1. Explain your portfolio here at EUPOL COPPS


I work on ILP, Information Led Policing. This is essentially the police activities and behavior of collecting information from all sources and police actions; analyzing emerging, shifting or migratory criminality trends, and recommending to the Strategic level how to better allocate Police resources, to act earlier or better police responses and police services. The objective is to prevent, mitigate or stop such criminality trends.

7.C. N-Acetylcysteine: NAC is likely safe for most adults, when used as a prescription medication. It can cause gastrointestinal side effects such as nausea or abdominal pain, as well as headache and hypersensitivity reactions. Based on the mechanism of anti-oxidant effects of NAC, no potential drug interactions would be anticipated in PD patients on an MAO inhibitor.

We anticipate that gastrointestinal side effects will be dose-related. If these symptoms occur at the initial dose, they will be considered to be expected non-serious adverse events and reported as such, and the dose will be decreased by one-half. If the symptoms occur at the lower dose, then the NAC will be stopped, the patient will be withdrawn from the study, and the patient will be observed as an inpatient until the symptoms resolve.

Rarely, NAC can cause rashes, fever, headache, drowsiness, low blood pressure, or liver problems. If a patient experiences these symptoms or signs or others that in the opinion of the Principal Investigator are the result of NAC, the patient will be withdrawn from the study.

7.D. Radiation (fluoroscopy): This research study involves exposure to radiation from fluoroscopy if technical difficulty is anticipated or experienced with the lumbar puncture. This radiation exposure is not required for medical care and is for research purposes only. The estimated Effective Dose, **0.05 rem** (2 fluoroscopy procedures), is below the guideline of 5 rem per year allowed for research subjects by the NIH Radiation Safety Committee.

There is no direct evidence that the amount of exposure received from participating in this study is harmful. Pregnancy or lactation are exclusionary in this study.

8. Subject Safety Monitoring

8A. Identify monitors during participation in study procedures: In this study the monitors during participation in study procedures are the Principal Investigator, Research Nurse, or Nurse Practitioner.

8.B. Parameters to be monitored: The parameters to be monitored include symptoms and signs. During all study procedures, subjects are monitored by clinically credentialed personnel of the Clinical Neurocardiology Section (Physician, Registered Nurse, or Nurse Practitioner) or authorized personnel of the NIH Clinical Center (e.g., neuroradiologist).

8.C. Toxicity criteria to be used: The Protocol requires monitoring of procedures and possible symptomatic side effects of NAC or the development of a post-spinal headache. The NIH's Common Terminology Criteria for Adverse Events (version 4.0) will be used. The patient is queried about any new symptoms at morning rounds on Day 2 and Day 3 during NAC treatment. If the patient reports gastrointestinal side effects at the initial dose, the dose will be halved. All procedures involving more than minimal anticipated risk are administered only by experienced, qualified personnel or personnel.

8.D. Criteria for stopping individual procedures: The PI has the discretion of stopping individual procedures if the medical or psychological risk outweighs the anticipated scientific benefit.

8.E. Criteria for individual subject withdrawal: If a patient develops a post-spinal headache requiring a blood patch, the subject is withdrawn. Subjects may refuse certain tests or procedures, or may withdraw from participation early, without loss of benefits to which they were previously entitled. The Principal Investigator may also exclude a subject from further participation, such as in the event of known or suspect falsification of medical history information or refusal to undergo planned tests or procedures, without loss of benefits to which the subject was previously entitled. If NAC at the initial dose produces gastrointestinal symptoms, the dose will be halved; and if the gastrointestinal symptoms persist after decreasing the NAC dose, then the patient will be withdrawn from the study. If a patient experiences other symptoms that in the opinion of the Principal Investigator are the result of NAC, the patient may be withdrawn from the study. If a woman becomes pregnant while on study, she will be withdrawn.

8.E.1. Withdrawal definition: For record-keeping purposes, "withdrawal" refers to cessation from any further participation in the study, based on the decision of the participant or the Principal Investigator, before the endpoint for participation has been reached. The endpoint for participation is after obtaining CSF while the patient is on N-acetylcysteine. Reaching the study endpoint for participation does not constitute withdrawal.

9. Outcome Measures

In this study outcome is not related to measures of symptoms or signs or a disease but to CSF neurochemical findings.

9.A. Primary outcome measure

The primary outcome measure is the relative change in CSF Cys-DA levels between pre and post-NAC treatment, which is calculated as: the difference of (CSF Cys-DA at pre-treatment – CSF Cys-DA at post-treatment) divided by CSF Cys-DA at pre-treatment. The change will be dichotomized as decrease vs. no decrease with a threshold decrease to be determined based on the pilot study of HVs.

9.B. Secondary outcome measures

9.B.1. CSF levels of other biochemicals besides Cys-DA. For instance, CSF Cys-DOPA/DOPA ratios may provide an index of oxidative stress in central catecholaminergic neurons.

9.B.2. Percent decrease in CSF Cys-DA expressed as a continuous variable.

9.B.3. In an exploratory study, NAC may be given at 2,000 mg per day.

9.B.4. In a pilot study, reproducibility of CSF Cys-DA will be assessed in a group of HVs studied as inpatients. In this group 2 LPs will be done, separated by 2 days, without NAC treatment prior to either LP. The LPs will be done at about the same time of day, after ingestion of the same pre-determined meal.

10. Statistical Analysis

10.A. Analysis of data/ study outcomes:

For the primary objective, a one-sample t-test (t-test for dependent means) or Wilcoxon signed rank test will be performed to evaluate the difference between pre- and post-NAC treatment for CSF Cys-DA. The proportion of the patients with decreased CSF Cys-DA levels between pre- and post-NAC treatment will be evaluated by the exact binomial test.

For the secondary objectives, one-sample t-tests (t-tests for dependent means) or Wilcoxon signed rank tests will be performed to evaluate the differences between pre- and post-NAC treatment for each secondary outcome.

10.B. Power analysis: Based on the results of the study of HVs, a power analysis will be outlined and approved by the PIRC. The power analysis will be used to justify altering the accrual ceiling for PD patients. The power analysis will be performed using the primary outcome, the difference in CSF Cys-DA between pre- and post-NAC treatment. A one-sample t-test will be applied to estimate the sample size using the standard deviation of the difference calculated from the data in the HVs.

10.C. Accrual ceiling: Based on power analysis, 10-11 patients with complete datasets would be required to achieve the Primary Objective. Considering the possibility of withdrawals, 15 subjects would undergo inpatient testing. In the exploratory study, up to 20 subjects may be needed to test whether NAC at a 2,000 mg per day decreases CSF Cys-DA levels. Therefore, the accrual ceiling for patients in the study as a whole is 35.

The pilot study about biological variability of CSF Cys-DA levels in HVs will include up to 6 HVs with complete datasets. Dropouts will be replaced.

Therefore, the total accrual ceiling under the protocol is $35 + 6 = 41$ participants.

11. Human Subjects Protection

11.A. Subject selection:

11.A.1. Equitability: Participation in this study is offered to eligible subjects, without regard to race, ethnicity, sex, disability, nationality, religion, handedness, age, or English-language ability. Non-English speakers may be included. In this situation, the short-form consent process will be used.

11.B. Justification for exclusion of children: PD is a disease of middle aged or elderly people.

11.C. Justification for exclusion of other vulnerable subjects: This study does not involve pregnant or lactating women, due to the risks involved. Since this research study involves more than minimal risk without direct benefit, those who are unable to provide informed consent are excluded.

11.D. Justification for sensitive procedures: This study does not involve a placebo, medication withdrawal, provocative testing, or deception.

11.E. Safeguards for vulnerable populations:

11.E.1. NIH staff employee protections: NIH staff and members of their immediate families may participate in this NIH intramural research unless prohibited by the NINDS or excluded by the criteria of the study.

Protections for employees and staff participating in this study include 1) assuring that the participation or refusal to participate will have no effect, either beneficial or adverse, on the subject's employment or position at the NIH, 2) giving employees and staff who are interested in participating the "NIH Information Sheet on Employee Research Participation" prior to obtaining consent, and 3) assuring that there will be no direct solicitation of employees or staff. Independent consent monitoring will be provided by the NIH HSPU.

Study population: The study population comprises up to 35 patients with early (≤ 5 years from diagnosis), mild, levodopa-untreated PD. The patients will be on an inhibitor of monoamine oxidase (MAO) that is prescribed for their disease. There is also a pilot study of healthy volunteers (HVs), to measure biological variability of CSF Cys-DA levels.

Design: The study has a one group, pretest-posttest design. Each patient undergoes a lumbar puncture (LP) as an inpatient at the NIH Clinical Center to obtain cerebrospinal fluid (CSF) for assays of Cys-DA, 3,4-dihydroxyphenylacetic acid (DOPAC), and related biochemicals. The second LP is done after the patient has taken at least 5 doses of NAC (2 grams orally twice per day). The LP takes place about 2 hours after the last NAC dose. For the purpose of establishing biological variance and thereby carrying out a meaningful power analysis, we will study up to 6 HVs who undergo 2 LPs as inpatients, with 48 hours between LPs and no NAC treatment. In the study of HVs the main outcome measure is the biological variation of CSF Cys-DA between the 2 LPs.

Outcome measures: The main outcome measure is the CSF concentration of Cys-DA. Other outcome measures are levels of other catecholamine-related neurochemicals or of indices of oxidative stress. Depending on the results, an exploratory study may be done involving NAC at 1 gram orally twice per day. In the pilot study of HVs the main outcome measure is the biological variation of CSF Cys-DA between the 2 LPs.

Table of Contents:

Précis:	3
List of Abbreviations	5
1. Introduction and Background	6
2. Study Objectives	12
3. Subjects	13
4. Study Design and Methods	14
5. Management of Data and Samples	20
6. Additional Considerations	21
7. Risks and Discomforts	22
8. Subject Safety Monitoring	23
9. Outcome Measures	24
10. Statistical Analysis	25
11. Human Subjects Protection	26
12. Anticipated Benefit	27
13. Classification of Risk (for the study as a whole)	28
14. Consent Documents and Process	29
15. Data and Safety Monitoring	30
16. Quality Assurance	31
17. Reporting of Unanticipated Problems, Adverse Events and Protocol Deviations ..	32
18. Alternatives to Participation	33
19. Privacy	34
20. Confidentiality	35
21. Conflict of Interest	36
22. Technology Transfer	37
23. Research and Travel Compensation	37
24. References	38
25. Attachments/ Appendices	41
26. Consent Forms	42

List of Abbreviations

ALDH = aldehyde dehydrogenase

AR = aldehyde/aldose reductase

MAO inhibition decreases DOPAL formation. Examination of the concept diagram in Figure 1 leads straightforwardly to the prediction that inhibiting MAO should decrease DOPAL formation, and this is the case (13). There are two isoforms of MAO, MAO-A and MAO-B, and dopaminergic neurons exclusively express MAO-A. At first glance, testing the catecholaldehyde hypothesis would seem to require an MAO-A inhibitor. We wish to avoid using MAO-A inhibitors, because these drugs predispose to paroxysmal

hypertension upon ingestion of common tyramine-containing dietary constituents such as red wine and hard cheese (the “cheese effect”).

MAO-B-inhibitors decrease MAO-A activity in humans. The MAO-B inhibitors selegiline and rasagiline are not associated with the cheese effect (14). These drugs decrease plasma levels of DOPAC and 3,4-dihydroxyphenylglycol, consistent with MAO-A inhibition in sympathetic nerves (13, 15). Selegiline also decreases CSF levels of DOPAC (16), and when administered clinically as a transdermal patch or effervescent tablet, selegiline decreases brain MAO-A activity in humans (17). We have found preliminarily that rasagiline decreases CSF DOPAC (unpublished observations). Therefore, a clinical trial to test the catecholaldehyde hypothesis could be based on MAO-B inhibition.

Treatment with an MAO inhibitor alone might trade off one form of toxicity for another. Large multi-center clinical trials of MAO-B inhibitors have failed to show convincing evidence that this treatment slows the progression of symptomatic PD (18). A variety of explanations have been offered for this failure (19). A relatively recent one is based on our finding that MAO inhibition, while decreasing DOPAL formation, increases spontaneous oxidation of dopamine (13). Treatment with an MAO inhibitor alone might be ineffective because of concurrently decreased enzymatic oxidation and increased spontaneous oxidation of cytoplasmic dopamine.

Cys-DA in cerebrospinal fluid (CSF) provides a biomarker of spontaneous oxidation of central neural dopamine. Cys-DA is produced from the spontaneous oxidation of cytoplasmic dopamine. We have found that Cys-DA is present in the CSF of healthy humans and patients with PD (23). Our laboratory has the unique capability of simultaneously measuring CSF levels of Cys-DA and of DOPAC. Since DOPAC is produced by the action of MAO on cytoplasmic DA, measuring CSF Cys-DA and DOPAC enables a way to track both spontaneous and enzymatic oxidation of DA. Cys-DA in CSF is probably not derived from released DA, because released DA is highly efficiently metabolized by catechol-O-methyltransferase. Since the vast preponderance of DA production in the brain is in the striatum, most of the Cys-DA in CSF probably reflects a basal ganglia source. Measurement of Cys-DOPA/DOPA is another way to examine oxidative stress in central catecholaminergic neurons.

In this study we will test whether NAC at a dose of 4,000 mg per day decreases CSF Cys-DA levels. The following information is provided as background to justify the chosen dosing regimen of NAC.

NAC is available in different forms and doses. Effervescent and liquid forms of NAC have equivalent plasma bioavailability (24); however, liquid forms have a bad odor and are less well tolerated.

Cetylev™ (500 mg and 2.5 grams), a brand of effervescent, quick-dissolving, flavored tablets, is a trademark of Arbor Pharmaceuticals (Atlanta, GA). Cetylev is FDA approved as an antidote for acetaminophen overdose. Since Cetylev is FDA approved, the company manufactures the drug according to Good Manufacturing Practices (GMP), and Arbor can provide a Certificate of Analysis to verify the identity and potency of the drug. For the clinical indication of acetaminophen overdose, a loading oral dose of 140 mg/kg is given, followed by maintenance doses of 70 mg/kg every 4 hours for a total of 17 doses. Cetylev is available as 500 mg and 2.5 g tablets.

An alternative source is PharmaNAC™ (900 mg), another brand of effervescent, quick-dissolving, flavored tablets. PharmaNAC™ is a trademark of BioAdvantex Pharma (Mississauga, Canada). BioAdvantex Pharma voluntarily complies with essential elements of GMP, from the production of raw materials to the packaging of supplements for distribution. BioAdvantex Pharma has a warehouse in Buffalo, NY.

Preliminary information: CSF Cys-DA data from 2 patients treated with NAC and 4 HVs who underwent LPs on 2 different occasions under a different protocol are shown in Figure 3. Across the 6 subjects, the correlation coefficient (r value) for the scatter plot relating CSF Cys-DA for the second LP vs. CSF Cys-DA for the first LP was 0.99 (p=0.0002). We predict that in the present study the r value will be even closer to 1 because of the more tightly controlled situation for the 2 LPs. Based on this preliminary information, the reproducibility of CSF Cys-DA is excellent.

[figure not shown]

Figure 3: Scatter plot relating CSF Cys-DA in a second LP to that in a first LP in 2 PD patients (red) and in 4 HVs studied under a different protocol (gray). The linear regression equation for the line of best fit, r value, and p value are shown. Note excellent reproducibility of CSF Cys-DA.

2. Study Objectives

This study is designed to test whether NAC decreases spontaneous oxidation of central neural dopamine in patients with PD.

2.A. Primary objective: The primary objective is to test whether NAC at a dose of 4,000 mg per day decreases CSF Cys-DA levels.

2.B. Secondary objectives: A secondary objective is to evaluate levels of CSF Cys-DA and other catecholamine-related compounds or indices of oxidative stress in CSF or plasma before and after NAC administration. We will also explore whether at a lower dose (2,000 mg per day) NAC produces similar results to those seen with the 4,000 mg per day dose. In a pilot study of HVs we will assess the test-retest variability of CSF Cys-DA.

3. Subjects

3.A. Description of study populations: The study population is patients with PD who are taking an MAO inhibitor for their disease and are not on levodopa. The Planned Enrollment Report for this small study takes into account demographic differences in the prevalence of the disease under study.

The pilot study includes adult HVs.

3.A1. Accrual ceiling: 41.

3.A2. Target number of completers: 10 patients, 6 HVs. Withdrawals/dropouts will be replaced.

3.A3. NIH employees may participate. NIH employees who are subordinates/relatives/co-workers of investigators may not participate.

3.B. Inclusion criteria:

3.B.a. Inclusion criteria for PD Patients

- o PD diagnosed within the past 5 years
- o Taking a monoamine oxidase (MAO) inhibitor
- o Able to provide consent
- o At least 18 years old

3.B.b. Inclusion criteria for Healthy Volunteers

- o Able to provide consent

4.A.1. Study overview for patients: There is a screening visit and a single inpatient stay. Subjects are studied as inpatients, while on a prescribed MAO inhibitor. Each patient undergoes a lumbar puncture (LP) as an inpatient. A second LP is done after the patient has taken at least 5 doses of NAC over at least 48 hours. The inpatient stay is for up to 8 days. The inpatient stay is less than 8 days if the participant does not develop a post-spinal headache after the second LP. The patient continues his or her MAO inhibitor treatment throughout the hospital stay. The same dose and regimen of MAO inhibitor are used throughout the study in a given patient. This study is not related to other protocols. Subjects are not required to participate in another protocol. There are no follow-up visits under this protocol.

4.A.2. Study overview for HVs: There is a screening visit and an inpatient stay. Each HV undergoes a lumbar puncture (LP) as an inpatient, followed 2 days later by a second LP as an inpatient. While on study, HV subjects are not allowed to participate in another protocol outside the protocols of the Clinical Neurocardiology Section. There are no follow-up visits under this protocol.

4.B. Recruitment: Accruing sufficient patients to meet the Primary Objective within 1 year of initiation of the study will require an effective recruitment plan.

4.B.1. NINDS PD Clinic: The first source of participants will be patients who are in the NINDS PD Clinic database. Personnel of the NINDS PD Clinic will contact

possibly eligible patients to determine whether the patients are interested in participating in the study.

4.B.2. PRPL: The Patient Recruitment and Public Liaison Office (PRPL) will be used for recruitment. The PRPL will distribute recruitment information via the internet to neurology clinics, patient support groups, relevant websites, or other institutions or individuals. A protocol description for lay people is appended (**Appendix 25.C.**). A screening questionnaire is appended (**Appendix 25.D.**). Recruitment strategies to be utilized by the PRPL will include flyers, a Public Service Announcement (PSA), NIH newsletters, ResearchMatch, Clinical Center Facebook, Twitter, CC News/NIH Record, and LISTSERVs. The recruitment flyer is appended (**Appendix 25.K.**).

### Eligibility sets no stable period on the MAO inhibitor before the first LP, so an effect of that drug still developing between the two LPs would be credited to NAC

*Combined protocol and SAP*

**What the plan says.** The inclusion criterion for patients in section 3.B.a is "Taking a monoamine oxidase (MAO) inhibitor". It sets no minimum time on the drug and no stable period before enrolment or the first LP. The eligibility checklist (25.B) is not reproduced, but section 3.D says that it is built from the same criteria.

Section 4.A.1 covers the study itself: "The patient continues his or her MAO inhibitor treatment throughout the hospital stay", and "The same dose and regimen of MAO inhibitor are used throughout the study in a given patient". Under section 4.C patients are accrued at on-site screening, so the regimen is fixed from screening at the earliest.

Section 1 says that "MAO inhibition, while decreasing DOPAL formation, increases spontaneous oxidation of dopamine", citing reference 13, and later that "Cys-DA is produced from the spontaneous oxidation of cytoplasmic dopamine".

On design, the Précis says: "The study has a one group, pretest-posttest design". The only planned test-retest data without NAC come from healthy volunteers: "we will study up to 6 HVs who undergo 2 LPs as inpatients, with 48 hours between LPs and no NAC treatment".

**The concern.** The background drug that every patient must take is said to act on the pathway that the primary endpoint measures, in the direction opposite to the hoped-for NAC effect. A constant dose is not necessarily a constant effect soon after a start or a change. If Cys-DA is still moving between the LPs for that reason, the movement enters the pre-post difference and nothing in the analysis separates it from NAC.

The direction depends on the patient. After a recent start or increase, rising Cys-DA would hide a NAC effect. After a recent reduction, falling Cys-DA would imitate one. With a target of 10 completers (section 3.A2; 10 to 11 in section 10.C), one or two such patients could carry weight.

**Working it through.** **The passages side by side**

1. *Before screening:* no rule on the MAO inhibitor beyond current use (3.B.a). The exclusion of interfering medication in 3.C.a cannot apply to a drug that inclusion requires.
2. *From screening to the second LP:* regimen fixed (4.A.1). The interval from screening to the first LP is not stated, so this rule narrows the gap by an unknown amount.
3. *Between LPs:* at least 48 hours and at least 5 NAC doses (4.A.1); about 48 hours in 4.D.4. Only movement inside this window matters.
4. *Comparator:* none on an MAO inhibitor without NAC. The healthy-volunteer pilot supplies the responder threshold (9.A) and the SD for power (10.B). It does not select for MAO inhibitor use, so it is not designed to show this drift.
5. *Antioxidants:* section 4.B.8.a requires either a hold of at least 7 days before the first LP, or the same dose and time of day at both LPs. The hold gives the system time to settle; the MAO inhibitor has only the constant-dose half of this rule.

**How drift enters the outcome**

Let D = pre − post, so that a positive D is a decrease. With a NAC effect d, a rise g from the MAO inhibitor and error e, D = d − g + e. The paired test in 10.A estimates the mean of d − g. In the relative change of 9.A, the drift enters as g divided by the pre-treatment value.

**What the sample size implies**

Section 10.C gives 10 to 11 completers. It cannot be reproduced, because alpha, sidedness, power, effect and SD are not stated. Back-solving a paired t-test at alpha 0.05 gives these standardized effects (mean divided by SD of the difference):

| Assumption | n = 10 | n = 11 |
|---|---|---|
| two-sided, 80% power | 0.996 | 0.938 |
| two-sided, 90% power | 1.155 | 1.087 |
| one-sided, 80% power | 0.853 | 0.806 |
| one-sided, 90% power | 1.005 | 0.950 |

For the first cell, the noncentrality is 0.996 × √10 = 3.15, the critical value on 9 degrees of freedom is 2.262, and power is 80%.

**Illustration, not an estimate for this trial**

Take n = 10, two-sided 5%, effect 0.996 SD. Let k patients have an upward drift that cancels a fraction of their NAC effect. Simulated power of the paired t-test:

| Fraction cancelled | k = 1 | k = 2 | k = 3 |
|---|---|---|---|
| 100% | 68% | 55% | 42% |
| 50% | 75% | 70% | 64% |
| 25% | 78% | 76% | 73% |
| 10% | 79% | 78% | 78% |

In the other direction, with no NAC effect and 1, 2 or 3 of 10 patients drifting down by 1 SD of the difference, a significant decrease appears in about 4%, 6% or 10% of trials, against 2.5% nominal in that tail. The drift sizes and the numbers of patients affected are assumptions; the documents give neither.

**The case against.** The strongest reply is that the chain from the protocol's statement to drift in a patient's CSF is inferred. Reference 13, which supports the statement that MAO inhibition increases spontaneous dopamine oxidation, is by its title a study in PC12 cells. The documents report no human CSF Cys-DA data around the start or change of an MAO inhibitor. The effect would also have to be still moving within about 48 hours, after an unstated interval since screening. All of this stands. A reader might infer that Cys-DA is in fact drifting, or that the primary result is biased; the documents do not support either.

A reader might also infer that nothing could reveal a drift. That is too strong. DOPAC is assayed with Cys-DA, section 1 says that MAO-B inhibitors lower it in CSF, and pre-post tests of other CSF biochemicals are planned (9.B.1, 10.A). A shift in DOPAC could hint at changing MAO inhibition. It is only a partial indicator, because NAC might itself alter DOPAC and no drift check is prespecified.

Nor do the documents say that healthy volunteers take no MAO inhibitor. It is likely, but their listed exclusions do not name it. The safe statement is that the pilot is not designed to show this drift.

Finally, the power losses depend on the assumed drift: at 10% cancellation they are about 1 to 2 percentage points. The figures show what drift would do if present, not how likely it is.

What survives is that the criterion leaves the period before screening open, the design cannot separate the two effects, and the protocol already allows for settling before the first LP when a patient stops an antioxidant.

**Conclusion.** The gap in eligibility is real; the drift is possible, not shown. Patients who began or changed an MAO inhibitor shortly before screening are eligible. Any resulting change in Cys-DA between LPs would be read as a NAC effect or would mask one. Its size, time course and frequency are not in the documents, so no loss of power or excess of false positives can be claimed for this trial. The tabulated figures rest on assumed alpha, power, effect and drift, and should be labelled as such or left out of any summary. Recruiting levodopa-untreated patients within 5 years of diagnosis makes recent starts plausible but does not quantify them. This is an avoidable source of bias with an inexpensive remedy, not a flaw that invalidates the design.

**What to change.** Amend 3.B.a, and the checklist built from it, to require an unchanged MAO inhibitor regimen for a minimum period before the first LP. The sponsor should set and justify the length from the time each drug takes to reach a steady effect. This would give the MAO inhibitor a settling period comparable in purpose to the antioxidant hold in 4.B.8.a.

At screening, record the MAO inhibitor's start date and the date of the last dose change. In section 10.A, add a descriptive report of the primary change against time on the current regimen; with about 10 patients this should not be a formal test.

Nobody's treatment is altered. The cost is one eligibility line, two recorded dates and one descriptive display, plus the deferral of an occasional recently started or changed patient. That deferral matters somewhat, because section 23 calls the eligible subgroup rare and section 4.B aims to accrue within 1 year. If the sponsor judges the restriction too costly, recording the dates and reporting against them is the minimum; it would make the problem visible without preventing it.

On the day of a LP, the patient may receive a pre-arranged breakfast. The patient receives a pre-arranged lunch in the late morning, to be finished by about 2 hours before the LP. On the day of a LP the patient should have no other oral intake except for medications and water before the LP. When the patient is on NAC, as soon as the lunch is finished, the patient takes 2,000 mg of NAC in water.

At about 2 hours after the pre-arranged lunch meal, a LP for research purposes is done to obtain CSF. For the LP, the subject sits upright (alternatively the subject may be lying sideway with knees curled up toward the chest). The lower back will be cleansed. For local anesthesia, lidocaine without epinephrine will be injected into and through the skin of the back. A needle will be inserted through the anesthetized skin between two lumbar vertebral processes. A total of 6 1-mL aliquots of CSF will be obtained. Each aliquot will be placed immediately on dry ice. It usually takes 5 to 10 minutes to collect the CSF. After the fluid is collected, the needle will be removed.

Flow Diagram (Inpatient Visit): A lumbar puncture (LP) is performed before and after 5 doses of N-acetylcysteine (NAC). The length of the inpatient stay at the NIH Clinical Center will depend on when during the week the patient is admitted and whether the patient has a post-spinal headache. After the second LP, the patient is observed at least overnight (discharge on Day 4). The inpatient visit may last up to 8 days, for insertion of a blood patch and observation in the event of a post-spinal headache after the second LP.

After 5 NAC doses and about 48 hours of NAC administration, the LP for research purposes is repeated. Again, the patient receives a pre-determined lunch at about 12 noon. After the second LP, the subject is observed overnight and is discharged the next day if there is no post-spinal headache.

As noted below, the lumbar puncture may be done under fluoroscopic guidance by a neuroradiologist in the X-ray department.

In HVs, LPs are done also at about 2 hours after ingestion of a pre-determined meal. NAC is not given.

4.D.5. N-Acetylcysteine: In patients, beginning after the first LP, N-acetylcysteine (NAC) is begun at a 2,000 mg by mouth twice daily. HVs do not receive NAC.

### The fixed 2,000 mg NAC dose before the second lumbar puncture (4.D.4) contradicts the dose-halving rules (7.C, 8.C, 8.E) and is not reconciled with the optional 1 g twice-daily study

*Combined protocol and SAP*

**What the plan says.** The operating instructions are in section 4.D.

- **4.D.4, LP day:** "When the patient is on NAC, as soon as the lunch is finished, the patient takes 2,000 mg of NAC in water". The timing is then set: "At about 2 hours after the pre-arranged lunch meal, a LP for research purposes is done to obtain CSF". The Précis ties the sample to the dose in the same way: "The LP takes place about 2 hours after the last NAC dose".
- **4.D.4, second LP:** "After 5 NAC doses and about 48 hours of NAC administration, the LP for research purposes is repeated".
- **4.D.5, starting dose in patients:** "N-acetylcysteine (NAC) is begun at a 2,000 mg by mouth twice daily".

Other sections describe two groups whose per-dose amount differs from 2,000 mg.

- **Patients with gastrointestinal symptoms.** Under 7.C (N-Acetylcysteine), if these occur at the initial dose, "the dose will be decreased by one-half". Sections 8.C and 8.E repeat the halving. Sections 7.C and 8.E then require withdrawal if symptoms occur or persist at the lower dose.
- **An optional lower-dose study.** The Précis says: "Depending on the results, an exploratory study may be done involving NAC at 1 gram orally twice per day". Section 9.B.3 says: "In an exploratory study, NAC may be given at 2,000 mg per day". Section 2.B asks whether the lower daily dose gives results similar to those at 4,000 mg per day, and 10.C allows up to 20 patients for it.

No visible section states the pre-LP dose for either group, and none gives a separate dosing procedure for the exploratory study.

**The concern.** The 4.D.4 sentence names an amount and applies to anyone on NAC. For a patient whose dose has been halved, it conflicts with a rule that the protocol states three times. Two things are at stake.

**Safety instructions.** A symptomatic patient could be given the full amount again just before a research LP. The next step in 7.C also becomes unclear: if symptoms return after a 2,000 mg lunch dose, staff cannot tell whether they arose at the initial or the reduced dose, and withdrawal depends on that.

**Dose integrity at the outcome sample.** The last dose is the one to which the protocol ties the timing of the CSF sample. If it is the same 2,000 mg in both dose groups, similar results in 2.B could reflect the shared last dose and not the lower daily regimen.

By way of example: Analysis can reveal that when the COVID pandemic struck, and all restaurants and bars closed for months, while there were nor increase, nor decrease of violent crimes, and previously 65% of violent crimes would occur between 11PM and 4 AM; the trend shifted and the bulk of violent crimes occurred between 8 PM and 01 AM. The theory and relation was made between the occurrence of violent crimes, and the opening hours of areas where alcohol was served. By plotting all violent crimes on the map, and where all restaurants/bars are located, it was confirmed that previous violent crime hotspot concentrations were mainly located close to bars. It was also confirmed that the violent crimes regions were migrating from where the bar areas were, to where the AirBnB apartments were concentrated, as they were being used to replace bars for parties. We could thus tell the Strategic level WHERE and WHEN to increase patrolling officers, and that when the National level would allow bars to reopen, to immediately shift patrolling resources from the AirBnB areas to the Bar areas, as we could anticipate the migration of violent crimes back to the hours and areas of where the alcohol sales would occur.